At any second, half of our planet is bathed in sunlight and the other half is soaked in darkness. And as Earth rotates, days and nights alternate, and this light-dark cycle has shaped Earth’s life for at least 3.7 billion years. Various organisms have evolved a system, a ‘biological clock,’ to predict the time of day and optimize their behaviors accordingly.      

In humans, the biological clock drives our body to run in a roughly 24-hour rhythm. It awakes us when the day begins and lets sleepiness creep in as night approaches. But, pay attention to the word “roughly” here: the period of this rhythm is not exactly 24 hours. In humans, it’s slightly longer. A prominent study1 suggested that in healthy individuals, this intrinsic cycle of activities repeats, on average, every 24.18 hours. 

This tiny difference explains why this rhythm is called ‘circadian rhythm,’ which means about-a-day rhythm. Like a slightly inaccurate watch, our internal, biological clockwork needs to be reset regularly to synchronize with the external 24-hour day. Researchers use the term zeitgeber (‘time giver’) to refer to any environmental cue that can reset, or entrain, our circadian rhythm.

And among a list of different zeitgebers, light appears to be the strongest and most important in changing the time of our circadian rhythm. 

From the Sun to the Cells

Under the daytime sky, we not only see colors and shapes of things but also capture a time hint hidden in sunlight. A specific type of neuron in the retina sends the light information to a brain region situated above where the optic nerves cross. That small region, known as the suprachiasmatic nucleus, or SCN for short, is the control room of our circadian rhythms. The incoming light induces the expression of particular genes in SCN cells. Then, those cells give rise to cascades of activities that synchronize the individual biological clocks in other cells throughout our body. 

In this sense, the SCN serves as one master circadian clock. It controls the circadian rise and fall of critical physiological activities such as body temperature and hormone production. In individuals exposed to light intense enough, for example, the secretion of melatonin, which is often referred to as the sleep hormone, is inhibited2. However, as the environment gets dark, the SCN signals the brain to prepare the body for rest and sleep. Levels of melatonin go up, and you begin to feel sleepiness.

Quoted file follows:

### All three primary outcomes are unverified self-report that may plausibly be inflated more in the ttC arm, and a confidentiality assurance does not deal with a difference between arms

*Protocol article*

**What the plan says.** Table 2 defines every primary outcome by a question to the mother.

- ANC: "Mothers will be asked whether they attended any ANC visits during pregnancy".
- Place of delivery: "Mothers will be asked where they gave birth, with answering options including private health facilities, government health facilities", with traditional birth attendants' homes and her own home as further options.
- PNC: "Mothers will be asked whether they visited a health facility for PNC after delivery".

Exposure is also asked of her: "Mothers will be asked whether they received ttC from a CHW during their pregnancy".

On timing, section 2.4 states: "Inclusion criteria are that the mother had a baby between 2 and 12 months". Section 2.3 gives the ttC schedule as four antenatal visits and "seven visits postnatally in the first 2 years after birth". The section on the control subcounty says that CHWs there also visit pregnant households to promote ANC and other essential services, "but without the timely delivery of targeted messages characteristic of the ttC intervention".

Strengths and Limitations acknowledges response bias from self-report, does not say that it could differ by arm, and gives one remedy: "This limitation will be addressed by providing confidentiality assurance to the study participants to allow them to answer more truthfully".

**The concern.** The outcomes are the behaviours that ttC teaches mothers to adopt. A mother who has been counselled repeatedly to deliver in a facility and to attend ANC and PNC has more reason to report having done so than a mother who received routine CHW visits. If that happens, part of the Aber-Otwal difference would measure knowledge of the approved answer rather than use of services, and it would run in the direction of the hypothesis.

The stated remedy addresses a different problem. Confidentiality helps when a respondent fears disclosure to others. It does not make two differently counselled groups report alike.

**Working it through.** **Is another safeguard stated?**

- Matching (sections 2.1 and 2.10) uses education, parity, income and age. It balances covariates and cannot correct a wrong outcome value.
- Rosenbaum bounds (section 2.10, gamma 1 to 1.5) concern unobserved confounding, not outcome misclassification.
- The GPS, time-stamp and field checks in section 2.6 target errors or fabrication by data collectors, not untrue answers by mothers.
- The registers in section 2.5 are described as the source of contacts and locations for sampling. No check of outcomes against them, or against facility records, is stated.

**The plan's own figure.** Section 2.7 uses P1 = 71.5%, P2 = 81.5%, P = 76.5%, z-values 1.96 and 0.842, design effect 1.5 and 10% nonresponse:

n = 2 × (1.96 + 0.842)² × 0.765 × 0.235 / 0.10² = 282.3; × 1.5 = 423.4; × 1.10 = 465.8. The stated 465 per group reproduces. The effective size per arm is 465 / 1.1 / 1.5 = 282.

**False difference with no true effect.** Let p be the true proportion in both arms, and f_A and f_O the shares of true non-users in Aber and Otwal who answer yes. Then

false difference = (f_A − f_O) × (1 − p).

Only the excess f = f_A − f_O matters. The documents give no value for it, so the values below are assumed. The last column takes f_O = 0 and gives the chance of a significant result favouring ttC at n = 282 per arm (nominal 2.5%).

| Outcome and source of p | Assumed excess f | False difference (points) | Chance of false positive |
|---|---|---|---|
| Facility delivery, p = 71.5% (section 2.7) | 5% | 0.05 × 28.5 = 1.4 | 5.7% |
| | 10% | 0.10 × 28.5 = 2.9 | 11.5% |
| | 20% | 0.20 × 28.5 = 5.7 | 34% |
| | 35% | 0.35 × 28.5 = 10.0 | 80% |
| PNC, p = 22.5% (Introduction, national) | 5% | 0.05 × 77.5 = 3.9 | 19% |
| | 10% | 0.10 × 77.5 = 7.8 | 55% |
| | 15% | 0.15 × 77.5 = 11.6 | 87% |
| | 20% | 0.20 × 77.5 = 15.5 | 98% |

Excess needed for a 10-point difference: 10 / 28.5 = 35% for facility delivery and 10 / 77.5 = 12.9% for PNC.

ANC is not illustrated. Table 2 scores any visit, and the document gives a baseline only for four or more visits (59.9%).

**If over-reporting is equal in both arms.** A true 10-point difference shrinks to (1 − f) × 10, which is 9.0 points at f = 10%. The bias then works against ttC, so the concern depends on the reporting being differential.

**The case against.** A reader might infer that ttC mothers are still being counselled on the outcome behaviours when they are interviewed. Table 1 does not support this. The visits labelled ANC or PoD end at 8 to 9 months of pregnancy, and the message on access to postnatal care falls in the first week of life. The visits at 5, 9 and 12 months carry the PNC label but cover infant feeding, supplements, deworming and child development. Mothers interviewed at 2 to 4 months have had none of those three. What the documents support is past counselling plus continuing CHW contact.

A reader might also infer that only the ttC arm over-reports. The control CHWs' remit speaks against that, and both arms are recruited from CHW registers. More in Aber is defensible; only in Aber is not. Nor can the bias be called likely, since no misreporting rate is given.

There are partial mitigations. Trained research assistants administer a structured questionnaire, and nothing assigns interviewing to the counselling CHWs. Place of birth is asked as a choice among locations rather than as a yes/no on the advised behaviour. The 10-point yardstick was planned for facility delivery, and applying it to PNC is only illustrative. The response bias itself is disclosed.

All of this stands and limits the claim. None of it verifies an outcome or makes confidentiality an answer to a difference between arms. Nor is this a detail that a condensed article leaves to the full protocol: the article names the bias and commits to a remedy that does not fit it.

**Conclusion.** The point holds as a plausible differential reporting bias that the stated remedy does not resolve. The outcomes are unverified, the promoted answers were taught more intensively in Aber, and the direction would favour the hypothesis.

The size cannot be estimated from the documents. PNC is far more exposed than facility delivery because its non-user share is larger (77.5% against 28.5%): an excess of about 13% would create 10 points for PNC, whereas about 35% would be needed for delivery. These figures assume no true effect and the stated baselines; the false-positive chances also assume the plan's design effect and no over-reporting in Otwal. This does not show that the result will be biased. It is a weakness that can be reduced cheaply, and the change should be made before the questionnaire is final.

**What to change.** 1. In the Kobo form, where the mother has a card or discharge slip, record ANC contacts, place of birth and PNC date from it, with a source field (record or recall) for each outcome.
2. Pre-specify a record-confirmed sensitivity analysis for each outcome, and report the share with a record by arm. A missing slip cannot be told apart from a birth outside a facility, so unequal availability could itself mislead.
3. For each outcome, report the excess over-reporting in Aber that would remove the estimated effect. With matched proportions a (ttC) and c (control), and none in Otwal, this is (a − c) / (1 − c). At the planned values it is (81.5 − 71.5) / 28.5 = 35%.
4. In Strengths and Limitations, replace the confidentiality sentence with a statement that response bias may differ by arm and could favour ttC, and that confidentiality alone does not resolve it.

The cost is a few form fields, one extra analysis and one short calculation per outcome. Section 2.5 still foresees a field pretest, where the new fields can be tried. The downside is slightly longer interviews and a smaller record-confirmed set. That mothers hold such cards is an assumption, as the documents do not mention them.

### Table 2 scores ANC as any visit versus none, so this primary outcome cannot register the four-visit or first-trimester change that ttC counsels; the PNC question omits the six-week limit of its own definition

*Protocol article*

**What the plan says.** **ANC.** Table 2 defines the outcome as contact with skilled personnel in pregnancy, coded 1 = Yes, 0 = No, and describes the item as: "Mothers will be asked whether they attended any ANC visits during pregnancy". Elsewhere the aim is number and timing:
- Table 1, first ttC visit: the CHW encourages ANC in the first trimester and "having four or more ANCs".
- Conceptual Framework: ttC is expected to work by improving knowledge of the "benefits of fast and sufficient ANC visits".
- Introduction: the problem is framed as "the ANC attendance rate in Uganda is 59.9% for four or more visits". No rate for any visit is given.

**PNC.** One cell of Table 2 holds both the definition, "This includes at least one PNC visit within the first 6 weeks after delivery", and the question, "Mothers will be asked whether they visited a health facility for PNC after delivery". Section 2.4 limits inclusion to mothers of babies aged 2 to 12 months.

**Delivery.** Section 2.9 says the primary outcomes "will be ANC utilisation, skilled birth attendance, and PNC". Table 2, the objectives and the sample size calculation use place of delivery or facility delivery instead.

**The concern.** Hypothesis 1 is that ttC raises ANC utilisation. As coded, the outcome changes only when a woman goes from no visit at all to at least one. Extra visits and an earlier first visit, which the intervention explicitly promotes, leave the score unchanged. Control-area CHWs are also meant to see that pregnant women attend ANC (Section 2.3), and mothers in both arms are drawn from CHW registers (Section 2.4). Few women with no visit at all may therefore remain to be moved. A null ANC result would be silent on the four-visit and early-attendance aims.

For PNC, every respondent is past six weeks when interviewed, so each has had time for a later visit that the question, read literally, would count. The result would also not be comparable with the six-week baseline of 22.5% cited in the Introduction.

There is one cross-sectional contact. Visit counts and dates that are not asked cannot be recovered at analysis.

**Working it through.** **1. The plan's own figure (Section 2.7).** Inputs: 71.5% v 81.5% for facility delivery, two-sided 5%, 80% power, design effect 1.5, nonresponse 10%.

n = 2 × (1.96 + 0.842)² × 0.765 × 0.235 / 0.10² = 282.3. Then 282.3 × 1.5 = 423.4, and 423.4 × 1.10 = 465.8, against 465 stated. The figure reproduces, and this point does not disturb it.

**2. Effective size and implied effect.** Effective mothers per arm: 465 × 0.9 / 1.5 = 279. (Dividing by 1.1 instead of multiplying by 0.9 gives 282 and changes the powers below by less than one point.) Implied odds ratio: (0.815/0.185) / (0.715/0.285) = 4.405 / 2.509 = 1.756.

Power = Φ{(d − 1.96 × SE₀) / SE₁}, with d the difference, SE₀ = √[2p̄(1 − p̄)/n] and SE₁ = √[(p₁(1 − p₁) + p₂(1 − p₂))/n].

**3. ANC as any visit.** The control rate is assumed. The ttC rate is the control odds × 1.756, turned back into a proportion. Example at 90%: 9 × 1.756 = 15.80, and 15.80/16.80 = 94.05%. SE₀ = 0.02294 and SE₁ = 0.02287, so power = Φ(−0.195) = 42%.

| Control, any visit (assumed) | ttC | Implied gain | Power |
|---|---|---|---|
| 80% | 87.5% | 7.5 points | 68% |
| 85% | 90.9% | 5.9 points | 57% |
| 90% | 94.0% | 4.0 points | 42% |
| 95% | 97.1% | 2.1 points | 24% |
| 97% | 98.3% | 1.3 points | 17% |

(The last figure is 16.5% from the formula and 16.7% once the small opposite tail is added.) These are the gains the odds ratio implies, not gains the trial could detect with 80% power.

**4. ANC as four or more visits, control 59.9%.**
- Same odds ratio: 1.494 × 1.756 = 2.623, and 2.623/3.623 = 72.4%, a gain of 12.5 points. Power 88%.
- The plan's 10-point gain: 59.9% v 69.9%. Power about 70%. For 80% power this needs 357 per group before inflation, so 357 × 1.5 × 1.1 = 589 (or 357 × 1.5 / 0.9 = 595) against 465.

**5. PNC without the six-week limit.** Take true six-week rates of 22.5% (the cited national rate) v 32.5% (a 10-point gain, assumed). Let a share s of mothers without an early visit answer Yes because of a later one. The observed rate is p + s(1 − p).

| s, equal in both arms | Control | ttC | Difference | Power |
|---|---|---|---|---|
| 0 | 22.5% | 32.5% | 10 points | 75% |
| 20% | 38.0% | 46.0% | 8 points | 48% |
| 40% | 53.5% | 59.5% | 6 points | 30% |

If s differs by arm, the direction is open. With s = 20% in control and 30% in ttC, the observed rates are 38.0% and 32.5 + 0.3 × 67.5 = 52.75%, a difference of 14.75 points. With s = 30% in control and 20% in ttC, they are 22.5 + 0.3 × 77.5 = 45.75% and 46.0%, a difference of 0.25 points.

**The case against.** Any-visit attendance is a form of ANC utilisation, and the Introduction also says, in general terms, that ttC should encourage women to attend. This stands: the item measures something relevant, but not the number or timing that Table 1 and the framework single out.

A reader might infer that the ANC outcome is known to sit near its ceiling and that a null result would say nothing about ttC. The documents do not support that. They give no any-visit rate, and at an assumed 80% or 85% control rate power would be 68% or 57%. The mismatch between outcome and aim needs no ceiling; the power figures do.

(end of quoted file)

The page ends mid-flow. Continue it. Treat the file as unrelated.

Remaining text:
Shine Light at the Right Time

Before electric light became a thing, sunlight was the definitive source of light that drew the line between daytime and evening hours. But now, the boundary of day and night has been blurred by bright artificial lighting.     

In his streaming TV series Mind Field, American educator Michael Stevens once explored the impact of isolation by putting himself into a small room for three days3. Way before loneliness and boredom harmed his cognition, bright lights that never turned off in his room disrupted his circadian rhythm. After his first sleep, his sense of time started falling apart. Halfway through, Michael felt it was time to have dinner when it was 11:30 a.m. and believed around 70 hours had passed when he had only stayed in his room for 40 hours.    

But our biological clock doesn’t get confused only under such extreme circumstances. Studies have shown that exposure to even dim light at night can provoke a circadian response, even when we keep our eyelids shut4. To keep our circadian rhythm and every related aspect of our physiology on track, we need to carefully monitor and manipulate our daily light exposure.

The key point here is to get light at the right time.

On the International Space Station, which is 400 kilometers above Earth’s surface, astronauts have to rely on delicate lighting systems to maintain their circadian rhythm with the lack of typical diurnal cycles of sunlight. 

Here on Earth, we just follow the guidance of the Sun: when it’s out there in the morning, try to get as much sunlight as you can. Have an outdoor breakfast, sit by a sunny window during your break, exercise outside, etc. Once the Sun is gone, keep an eye on how bright your electric lights are. Dim them a few hours before going to bed to minimize light exposure. Dark sunglasses and sleep masks will come in handy when it’s hard to avoid bright light at night.  

A Beam of Owaves

OK, I know what you want to say. Controlling one’s light exposure is much easier said than done. While it may not have been a tough task two centuries ago when most humans led a mostly outdoor life, embracing sunlight during daytime and escaping from over-bright night lights requires more effort from urban dwellers nowadays.   

A better mindset is to think about light exposure monitoring and manipulation not as an assignment but as a routine. And Owaves facilitates just that. The app allows you to plan your day in detail, narrowing time frames down to every 15 minutes. After syncing Owaves with Apple Health, you can monitor the actual time spent on activities such as sleep and exercise. By actually planning things into your daily routine such as doing outdoor activities and dimming indoor lights, you can gradually train yourself to be more aware of your light exposure and its impact on your health.      


  1. Czeisler, C. A., Duffy, J. F., Shanahan, T. L., Brown, E. N., Mitchell, J. F., Rimmer, D. W., … & Kronauer, R. E. (1999). Stability, precision, and near-24-hour period of the human circadian pacemaker. Science, 284(5423), 2177-2181.
  2. Duffy, J. F., & Czeisler, C. A. (2009). Effect of light on human circadian physiology. Sleep Medicine Clinics, 4(2), 165-177. 
  3. Stevens, M., Lieber, K., & Roper, J. [Vsauce]. (2017). Isolation – Mind Field (Ep 1) [Video]. YouTube Originals.
  4. Tähkämö, L., Partonen, T., & Pesonen, A. K. (2019). Systematic review of light exposure impact on human circadian rhythm. Chronobiology international, 36(2), 151-170.